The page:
It’s a commonly held belief that Americans don’t travel nearly as much as their jet-setting counterparts in Europe or Australia, preferring to stay safe at home while more adventurous nationalities explore the globe. You’ve probably heard or even made arguments as to why Americans stay put, however these debates rest on a faulty premise: that Americans travel significantly less than citizens of other developed countries.
When it comes to traveling (or not) American patterns follow those the rest of the world does. How much you travel has less to do with your nationality than it does with the size of your pocketbook and proximity to the nearest border.
Where Does The Myth Come From?
Likely a holdover from the early 1990s, when in 1993, out of an eligible population of roughly 253 million, only 17 million – 6% of U.S. citizens – held passports. Today that percentage has risen to about 40% and the media’s fuzzy math hasn’t quite caught up. According to the State Department in 2012 there were 113,431,943 passports in circulation out of the 283 million possible. (313 million people live in the United States but approximately 20 million legal and 12 million illegal non-U.S. residents are ineligible for American passports [PDF].)
Why You Don’t See Americans Out And About Internationally
First of all, even with 113 million potential travelers, they’re not all going to the same place at the same time so you’ve got to spread the total number pretty thin. Also, baby booming American travelers tend to hover around the older and younger demographic – the former not likely to book accommodations at a hostel.
But really, we can blame our Paleolithic brains. We have evolved to be drawn to others like us, called in-group bias, where our bodies pump out feel-good chemicals when we’re near folks we can relate with. (Additionally, those chemicals highlight events in our memory so after our trips those “people like us” are more easily recalled.) There’s also something called observational selection bias we succumb to, pretty much us noticing in others what we notice in ourselves and thinking the frequency of said thing has increased. “Hey, I’m a traveling Australian, there are other traveling Australians over there! We must be everywhere!”
So traveling Europeans have a tendency to perceive more traveling Europeans, not to mention that there are roughly 2-3 times as many Europeans in the world than Americans. (Depending on where you define its borders.) We perceive there are more people like us traveling because our brains are primed to focus on them, plus they then trick us into believing the reverse (i.e. people who aren’t like me don’t travel).
Distance Plus Income Equals Travel
Although the World Hemisphere Travel Initiative (WHTI) requiring Americans to show passports upon entry to Canada and Mexico was enacted in 2007, something more significant has happened since 1993 to encourage travel. The GDP of the U.S. has gone up by a third with Americans now having more disposable income than any other county. (People worldwide tend to spend the same percentage of their disposable income on leisure travel.) Young people are also spending more bling on backpacking – like $217 billion annually – than ever before. Currently America is an average of 6.8 years younger than Germany and getting younger while the rest of the developed world ages.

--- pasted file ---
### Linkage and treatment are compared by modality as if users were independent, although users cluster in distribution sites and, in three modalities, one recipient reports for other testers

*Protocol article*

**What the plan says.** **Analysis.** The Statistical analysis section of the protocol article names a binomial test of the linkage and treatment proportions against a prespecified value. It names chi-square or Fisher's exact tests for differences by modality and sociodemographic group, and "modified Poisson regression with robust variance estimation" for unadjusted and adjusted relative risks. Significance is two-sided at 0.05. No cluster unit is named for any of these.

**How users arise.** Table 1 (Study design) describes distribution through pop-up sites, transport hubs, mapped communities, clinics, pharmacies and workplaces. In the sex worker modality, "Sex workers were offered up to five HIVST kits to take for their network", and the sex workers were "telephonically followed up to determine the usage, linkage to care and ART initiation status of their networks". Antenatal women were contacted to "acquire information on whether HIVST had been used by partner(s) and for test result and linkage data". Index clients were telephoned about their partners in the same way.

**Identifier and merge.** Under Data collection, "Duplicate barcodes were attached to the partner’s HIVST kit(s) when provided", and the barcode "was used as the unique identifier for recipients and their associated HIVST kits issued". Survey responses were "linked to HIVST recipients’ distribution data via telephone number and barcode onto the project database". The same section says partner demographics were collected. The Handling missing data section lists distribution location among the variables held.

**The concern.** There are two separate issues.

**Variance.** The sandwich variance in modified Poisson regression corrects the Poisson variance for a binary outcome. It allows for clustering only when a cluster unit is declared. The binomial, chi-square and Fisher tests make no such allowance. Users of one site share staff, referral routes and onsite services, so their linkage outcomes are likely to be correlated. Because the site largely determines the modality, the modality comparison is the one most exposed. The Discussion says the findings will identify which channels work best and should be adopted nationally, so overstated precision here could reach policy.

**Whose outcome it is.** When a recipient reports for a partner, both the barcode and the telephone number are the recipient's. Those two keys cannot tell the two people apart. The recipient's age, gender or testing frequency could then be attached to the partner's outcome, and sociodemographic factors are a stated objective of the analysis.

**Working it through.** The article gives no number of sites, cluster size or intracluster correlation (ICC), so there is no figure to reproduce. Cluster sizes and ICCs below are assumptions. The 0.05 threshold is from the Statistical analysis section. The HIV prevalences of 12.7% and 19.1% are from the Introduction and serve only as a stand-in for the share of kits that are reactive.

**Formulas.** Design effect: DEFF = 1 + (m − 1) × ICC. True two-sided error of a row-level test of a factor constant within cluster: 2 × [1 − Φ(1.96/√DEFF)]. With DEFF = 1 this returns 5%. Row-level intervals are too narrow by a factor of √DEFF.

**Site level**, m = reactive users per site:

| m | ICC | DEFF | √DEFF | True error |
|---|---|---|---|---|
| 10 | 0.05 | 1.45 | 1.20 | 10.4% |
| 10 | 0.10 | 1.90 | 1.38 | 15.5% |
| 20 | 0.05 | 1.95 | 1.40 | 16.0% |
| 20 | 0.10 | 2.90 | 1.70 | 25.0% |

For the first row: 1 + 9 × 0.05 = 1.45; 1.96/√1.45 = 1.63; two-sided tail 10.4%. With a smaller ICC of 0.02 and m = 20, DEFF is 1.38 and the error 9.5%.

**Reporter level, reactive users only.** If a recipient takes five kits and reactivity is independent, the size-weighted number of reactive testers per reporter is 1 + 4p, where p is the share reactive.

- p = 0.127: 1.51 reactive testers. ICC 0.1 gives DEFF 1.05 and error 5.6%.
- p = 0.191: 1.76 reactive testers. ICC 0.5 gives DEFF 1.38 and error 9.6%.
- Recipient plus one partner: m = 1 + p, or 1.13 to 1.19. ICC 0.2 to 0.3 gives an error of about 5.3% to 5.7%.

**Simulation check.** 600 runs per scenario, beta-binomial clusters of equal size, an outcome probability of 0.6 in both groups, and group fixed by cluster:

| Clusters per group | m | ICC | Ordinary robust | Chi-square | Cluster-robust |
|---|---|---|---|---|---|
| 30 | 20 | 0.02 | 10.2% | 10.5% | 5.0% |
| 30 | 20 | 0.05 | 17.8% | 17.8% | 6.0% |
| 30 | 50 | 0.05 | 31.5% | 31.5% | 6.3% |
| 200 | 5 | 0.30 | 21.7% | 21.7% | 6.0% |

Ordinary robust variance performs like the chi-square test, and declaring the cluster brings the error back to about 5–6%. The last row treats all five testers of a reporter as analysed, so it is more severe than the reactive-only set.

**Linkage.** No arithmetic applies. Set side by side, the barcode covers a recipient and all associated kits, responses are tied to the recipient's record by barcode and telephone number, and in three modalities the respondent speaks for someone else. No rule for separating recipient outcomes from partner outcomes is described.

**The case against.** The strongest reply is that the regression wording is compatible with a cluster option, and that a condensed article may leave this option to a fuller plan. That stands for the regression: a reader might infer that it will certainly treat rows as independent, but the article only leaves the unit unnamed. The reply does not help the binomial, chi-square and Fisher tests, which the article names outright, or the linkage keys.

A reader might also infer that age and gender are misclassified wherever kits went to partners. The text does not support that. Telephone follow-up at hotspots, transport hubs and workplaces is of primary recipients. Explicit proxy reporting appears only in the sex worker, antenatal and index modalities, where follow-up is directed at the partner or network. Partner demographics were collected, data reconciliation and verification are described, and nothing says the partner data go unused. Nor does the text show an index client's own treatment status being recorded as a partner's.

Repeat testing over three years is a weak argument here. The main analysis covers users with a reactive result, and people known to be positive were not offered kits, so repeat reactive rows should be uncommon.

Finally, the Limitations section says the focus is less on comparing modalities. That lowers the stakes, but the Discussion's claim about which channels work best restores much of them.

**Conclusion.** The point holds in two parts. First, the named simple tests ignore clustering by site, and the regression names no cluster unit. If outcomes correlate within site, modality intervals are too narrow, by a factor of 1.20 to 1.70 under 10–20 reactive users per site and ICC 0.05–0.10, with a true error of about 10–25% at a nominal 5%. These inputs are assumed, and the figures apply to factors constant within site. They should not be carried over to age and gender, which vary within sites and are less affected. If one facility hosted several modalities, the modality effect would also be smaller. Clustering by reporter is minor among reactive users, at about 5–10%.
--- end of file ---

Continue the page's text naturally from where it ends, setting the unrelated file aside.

According to the market research organization GfK Austria, Germans are one of the most internationally traveled people in the world. Approximately 65% have been outside of their borders at least once. Yet, only 20% have ever left continental Europe. Compare this to the United States, where only 20% have ever traveled internationally, but roughly 65% have traveled once domestically for leisure purposes. That seems surprising at first, until you consider that continental Europe is relatively the same size as the lower 48 United States. Well what about Australians, whose country is about 80% the size of the US? They have about a 20% international travel rate as well.
Take a look at this map of passport holders by state, courtesy of The Expeditioner, and you’ll notice those with the highest percentages are generally along international borders with Canada or Mexico.
Then look at this map of GDP per state in 2010, see the similarity?
In Russia, the biggest country in the world with one-half the GDP of Germany, 15% of their population has traveled internationally at least once [PDF]. And the Chinese are catching up fast, about 8% international travel in 2012; double what it was 5 years ago when China’s GDP increased by 25%.
Travel Patters Are Surprisingly Human
As I mentioned above, research published in the Technological Forecasting and Social Change journal shows people worldwide spend around 13% of their disposable income on leisure travel with 80% staying in comfort zones of 1,750 kilometers (~1,090 miles). How far we travel transcends local culture, as well as local vacation time. A critical factor on how thick the average passport is has more to do with how close the nearest international border happens to be, especially if we have the money to cross it. Generalizations that Americans are scared to travel or Australians are fearless vagabonds don’t tell the real story, that globally, we all happen to be a little of both.